Given precedent and practice I ask myself this question: In 2019 should the matter of choosing to have an abortion be a matter for the criminal law only? If the criminal law framework is the wrong place for abortion law, where is the next most appropriate place for this matter to be regulated? And what further detail is required? When considering the principal question I have just outlined, other questions arise. Should a woman choosing to have an abortion be committing a crime punishable by up to 10 years in prison? Should a doctor who assists be also considered to have committed a criminal act? Laws passed by Parliament should reflect community views and standards about what is acceptable and appropriate.

When considering my position on the question of criminality I have spent much time considering the views of my community. I have read every single email and message that has come to my office. The views expressed have been as strong as they have been divergent. As a Christian and a believer I have been asked, and even challenged, on the question before the House today. I deeply appreciate the prayers and best wishes from many of my community who clearly know this is not necessarily a straightforward and simple matter. I deeply appreciate your understanding and your care. I received a powerful message from the Reverend Simon Hansford who is the Moderator of the Uniting Church in New South Wales and the Australian Capital Territory. In a message to members of Parliament Reverend Hansford said:

We reject two extreme positions that abortion should never be available and that abortion should be regarded as simply another medical procedure. It is not possible to hold one position that can be applied in every case because peoples’ circumstances will always be different. It is important that women have the space they need to make this difficult decision after careful consideration, and they should have access to high-quality counselling, pastoral care and medical services. The Uniting Church asserts that abortion is a health and social issue and should not be a criminal issue.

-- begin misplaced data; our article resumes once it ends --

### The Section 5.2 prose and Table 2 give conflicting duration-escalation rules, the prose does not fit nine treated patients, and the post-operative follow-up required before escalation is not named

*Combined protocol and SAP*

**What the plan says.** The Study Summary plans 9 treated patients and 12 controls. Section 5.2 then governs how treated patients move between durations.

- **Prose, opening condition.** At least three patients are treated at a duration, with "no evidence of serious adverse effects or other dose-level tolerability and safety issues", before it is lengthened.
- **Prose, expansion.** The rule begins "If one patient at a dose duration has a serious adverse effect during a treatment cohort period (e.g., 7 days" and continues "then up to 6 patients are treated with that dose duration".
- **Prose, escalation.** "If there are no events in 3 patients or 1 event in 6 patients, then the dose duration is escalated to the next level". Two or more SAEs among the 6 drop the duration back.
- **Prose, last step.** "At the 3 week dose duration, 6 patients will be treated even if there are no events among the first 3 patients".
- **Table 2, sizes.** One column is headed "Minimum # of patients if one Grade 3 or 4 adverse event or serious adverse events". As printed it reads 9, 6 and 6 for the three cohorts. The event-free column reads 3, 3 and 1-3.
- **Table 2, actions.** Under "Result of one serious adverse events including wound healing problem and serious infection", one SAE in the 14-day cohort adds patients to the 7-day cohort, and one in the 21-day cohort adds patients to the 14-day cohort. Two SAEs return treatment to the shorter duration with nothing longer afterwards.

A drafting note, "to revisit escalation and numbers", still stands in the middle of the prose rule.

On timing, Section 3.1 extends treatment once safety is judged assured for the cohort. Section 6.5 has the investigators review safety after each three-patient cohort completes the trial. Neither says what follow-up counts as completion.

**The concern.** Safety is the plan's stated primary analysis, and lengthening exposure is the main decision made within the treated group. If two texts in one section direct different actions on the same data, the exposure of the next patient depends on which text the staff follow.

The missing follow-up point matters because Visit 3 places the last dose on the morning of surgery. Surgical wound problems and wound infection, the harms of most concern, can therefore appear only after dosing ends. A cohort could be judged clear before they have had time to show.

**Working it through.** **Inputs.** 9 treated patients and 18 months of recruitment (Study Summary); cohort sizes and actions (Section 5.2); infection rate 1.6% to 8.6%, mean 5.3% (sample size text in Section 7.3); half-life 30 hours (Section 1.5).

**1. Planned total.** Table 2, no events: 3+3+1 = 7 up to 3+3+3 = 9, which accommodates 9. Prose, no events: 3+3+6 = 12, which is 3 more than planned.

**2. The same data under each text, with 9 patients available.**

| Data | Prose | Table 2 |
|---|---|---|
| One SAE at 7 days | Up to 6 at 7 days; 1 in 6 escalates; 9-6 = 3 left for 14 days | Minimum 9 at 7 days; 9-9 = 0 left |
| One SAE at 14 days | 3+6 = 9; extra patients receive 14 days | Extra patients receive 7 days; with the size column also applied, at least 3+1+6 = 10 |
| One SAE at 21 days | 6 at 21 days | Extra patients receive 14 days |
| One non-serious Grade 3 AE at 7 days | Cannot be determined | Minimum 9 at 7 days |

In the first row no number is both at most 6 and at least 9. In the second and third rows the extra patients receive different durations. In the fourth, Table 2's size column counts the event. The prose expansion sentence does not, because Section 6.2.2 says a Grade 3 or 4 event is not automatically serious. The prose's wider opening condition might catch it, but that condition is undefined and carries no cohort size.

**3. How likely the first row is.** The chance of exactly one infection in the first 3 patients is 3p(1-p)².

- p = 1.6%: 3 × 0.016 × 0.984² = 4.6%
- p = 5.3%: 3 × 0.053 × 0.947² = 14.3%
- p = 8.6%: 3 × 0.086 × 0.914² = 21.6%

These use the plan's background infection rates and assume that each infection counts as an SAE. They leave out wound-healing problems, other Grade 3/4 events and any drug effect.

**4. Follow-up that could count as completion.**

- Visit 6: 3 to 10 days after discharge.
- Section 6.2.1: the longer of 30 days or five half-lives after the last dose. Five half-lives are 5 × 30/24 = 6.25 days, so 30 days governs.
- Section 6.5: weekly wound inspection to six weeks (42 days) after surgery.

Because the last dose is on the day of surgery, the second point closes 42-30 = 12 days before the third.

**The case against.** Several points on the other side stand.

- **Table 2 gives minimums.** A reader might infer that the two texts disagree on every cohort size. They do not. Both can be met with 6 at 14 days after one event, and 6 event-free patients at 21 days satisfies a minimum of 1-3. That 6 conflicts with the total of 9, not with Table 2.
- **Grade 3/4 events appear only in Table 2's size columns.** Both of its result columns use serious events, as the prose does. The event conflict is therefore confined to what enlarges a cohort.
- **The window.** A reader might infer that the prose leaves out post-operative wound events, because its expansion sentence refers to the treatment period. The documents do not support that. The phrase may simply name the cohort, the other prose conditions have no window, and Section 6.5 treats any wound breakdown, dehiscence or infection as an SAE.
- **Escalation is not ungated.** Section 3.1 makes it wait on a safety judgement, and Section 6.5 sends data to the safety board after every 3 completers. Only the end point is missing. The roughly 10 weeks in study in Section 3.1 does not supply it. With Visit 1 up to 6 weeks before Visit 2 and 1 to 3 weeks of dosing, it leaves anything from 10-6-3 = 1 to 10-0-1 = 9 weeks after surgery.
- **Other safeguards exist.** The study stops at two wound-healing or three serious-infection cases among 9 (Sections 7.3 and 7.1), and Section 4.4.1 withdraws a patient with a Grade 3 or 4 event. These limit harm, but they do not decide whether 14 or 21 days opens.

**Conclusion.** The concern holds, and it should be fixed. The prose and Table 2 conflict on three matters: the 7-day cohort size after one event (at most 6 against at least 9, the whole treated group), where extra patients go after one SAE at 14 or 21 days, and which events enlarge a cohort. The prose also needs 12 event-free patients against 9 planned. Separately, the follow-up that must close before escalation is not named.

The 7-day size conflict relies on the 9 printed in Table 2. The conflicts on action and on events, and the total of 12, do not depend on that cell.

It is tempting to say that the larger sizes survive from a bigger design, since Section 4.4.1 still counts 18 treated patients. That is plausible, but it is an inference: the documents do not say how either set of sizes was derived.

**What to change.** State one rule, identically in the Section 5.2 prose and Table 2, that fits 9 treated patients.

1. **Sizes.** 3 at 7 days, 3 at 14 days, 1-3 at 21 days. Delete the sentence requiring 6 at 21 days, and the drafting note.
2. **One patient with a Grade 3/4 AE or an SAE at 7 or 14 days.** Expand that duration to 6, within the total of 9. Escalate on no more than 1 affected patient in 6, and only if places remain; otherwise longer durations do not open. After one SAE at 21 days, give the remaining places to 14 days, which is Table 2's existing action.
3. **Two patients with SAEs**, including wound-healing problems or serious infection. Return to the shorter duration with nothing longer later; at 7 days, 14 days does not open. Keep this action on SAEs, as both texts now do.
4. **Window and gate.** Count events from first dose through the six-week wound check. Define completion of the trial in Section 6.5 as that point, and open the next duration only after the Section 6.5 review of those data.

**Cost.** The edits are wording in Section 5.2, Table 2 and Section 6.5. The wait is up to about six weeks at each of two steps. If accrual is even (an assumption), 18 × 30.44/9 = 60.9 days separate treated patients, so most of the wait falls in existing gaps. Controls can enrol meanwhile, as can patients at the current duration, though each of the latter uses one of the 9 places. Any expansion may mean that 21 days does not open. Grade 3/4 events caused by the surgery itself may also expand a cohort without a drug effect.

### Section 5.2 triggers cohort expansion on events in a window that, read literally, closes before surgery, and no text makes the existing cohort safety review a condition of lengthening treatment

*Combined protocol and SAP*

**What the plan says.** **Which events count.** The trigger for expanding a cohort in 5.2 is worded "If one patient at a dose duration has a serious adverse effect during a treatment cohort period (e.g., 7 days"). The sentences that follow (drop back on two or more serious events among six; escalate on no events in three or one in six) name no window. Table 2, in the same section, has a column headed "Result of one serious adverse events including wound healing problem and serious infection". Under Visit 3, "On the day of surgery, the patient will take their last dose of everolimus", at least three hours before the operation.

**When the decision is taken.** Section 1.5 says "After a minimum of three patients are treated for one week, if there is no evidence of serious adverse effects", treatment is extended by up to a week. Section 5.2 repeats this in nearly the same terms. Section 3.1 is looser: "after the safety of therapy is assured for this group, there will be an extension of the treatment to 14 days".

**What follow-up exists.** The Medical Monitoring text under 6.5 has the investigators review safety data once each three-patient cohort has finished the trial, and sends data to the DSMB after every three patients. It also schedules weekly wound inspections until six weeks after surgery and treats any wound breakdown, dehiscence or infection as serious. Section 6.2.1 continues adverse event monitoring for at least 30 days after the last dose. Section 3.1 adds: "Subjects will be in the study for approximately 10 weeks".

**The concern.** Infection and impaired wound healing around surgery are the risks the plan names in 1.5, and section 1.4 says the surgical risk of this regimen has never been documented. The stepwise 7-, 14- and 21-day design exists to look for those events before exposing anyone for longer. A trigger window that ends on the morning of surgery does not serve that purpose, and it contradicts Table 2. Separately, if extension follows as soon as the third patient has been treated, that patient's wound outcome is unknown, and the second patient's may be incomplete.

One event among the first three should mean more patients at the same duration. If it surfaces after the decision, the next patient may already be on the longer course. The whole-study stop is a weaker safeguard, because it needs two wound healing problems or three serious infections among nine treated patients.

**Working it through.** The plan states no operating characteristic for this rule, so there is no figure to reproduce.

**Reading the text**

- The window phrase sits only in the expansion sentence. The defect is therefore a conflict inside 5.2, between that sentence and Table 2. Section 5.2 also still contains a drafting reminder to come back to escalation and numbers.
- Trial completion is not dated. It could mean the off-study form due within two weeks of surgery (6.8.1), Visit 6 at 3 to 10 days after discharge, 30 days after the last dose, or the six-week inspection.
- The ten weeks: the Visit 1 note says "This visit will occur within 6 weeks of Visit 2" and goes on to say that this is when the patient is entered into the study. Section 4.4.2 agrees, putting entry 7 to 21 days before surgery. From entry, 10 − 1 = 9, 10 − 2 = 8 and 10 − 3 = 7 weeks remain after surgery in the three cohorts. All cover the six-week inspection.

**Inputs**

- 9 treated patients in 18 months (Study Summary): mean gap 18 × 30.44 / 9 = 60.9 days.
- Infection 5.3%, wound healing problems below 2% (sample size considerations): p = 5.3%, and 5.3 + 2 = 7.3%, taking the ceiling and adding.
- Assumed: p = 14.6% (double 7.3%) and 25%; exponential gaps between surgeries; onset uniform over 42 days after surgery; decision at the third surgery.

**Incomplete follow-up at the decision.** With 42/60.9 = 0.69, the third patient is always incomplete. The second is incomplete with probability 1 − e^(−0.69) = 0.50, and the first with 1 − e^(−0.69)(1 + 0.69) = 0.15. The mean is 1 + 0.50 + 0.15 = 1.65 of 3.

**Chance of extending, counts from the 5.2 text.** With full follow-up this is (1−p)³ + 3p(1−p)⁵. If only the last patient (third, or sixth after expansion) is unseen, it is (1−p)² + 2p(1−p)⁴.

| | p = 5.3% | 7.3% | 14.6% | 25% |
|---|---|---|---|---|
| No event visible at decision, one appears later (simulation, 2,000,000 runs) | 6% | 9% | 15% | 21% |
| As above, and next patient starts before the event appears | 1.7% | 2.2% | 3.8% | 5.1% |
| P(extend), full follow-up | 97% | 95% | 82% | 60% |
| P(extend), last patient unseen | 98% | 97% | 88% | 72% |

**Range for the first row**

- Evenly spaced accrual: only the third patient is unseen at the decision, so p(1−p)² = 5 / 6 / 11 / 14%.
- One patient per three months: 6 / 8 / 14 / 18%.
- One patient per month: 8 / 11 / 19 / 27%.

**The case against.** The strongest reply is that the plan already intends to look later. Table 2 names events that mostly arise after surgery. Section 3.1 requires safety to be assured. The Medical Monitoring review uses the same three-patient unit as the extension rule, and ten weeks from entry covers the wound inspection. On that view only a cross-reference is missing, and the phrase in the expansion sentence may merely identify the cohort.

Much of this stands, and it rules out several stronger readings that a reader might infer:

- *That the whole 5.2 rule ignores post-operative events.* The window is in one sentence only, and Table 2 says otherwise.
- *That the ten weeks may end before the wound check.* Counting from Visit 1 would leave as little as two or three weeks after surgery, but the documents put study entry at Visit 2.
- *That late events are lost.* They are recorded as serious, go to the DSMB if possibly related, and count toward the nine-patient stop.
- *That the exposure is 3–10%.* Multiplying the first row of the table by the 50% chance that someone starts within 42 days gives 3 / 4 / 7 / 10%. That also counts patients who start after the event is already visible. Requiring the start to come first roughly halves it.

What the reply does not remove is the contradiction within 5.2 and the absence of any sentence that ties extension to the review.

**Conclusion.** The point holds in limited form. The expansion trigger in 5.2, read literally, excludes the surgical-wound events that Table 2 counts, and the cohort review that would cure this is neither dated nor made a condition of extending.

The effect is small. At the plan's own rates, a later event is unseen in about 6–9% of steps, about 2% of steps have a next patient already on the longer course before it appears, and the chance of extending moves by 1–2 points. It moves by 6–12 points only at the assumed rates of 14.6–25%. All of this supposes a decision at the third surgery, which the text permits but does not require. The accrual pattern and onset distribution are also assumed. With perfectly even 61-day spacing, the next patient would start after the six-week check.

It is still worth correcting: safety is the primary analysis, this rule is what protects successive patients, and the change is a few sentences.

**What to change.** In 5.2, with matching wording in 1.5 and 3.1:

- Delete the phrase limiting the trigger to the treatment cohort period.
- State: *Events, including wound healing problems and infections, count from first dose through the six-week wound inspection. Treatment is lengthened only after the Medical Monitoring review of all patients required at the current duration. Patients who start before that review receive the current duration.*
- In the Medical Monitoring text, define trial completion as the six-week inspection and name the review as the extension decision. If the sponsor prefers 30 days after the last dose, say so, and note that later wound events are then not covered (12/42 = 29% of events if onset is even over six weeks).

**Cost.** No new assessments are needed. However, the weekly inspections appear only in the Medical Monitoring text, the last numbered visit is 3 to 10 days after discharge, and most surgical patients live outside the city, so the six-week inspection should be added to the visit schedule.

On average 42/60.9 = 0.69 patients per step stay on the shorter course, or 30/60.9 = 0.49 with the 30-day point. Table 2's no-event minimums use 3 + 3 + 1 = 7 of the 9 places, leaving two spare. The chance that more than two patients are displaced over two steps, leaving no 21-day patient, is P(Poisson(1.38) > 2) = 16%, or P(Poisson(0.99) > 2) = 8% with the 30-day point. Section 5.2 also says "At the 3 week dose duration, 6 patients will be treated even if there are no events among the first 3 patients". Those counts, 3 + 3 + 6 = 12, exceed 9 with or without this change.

I agree with Reverend Hansford. Each and every person walks a different road in life. No set of footprints in the sand is the same. Matthew 7:1 says, “Judge not, that ye be not judged.” Whilst we may not like what others do, I do not know a single person who has undertaken an abortion whose heart has not been burdened by a difficult and challenging decision. I deeply appreciate human frailty and that all of us are far from perfect. I take the statements made during my election periods very seriously. When asked my views on this matter at past candidates’ forums I have always been consistent. Given the fact that I have always maintained the same view, it would be unpardonably inappropriate for me to change my view now. My view remains that abortion should be safe, legal and rare.

Having arrived at the position that abortion should not be regulated by the criminal law, I would never flippantly support any change that merely abolished the existing provisions without any consideration of the ethical and medical framework, especially a bill that has an abject disregard for human life, dignity and clinical ethics. Previous attempts by The Greens to introduce private members’ bills would have, in my opinion, no regard for what I consider to be human life, and I would suggest these attempts by The Greens have been more about politics than good policy. Making the difficult decision to have an abortion is not the same as just another medical procedure. There is a range of factors to consider.